The rise of fishes illuminated by discovery of fossil treasure hoard

The Rise of Fishes illuminated by discovery of fossil “treasure hoard”
Five early Silurian fishes from China rewrite the evolutionary story of "from fish to human" Credit: IVPP

Scientists from the Institute of Vertebrate Paleontology and Paleoanthropology (IVPP) of the Chinese Academy of Sciences have recently discovered two fossil repositories in the early Silurian strata in southwestern Chongqing and Guizhou that are rewriting the evolutionary story of "from fish to human."

Their findings will be published on Nature on Sept. 28 in four articles in the same issue.

Among the extant vertebrates, 99.8% of species, including humans, are gnathostomes or jawed vertebrates. The basic body plan and several key organs of human can be traced back to the origin of gnathostomes. The rise of jaws is one of the biggest innovations in the history of vertebrates.

However, how this innovation happened remains murky, mainly because fossils of early jawed vertebrates were only found in large numbers until the beginning of the Devonian (419 million years ago), while prove that the origin of jawed vertebrates should be earlier than ~450 million years ago. Hence, there is a huge gap in the fossil record of the early jawed vertebrates, spanning at least 30 million years from Late Ordovician through most of the Silurian.

The Chongqing fish fossil depository is world’s only early Silurian Lagerstätte which preserves complete, head-to-tail jawed fishes, providing a peerless chance to peek into the proliferating "dawn of fishes". Credit: NICE Tech/ScienceApe

The latest findings of Zhu Min's team from IVPP are unearthed from two new fossil depositories, shedding light on the rise of jawed vertebrates: These jawed fishes were already thriving in the waters of the South China block, at least 440 million years ago, and by the late Silurian, more diverse and larger jawed fishes had evolved and began to spread around the world.

Discoveries of fossils from the two depositories help to trace many human body structures back to ancient fishes, some 440 million years ago, and fill some key gaps in the evolution of "from fish to human," and provide further evidence to the evolutionary path.

The Rise of Fishes illuminated by discovery of fossil “treasure hoard”
Five early Silurian fishes from China rewrite the evolutionary story of "from fish to human". Credit: NICE Tech/ScienceApe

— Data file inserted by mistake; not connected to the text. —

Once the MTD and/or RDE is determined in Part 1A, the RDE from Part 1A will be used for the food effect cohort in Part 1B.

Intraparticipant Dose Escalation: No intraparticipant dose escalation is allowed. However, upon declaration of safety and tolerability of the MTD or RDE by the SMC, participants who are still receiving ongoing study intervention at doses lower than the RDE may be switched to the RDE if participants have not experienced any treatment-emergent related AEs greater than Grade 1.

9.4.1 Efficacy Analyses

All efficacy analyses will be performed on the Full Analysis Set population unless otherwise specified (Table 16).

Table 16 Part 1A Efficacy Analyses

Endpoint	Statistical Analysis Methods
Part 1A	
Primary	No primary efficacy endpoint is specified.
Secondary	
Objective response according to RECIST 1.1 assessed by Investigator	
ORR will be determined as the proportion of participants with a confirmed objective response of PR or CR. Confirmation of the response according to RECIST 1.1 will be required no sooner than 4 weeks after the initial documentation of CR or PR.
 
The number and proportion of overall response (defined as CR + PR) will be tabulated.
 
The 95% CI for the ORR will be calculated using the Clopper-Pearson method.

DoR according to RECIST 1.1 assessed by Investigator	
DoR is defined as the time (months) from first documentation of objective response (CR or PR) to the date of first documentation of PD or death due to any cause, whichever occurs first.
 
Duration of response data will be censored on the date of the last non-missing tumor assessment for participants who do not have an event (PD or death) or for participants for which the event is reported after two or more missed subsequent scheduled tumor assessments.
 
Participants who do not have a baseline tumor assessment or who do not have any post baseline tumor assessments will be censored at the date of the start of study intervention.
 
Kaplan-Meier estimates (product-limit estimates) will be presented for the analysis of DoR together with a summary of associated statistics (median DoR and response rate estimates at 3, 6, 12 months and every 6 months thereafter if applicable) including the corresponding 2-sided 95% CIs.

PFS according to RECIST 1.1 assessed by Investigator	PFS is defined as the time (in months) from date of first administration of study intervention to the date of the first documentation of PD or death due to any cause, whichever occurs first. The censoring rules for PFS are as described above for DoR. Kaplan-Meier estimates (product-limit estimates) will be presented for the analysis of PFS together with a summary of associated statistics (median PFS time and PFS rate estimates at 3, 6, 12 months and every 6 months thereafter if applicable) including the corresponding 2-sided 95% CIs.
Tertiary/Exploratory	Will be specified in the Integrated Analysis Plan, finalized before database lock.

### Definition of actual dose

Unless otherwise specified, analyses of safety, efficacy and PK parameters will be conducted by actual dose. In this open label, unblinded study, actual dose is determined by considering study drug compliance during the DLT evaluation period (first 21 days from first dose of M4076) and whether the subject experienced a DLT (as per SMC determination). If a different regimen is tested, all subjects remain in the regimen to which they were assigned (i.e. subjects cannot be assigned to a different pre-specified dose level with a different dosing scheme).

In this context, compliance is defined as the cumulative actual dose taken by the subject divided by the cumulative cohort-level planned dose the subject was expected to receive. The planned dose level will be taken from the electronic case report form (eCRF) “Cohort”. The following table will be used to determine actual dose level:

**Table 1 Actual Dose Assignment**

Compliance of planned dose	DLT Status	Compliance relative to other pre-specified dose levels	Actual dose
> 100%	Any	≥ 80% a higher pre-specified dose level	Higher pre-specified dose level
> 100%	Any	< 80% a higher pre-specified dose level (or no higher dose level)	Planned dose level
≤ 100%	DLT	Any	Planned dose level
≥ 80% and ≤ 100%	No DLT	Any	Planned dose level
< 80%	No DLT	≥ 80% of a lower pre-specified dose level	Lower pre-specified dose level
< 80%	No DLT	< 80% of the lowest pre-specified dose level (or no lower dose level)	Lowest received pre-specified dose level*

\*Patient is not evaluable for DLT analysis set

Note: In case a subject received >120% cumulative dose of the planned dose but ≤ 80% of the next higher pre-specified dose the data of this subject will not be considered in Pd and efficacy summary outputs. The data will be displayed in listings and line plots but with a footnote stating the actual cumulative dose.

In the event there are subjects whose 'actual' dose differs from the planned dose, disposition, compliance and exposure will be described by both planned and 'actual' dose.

The Chongqing fish fossil depository in the Upper Red Beds of the Silurian system dates back to 436 million years ago. It is the world's only early Silurian Lagerstätte (fossil depository with exceptional preservation) that preserves complete, head-to-tail jawed fishes, providing a peerless chance to peek into the proliferating "dawn of fishes." This "treasure hoard" stands among other great Chinese Lagerstätten, including Chengjiang Biota and the Jehol Biota, all providing key puzzle pieces previously missing in the tree of life.

More information: The oldest complete jawed vertebrates from the early Silurian of China, Nature (2022). DOI: 10.1038/s41586-022-05136-8. www.nature.com/articles/s41586-022-05136-8

Galeaspid anatomy and the origin of vertebrate paired appendages, Nature (2022). DOI: 10.1038/s41586-022-04897-6 , www.nature.com/articles/s41586-022-04897-6

The oldest gnathostome teeth, Nature (2022). DOI: 10.1038/s41586-022-05166-2 , www.nature.com/articles/s41586-022-05166-2

Spiny chondrichthyan from the lower Silurian of South China, Nature (2022). DOI: 10.1038/s41586-022-05233-8 , www.nature.com/articles/s41586-022-05233-8

Journal information: Nature

Citation: The rise of fishes illuminated by discovery of fossil treasure hoard (2022, September 28) retrieved 6 December 2022 from https://phys.org/news/2022-09-fishes-illuminated-discovery-fossil-treasure.html
This document is subject to copyright. Apart from any fair dealing for the purpose of private study or research, no part may be reproduced without the written permission. The content is provided for information purposes only.

Explore further

Dawn of fishes: Early Silurian jawed vertebrates revealed head to tail

62 shares

Feedback to editors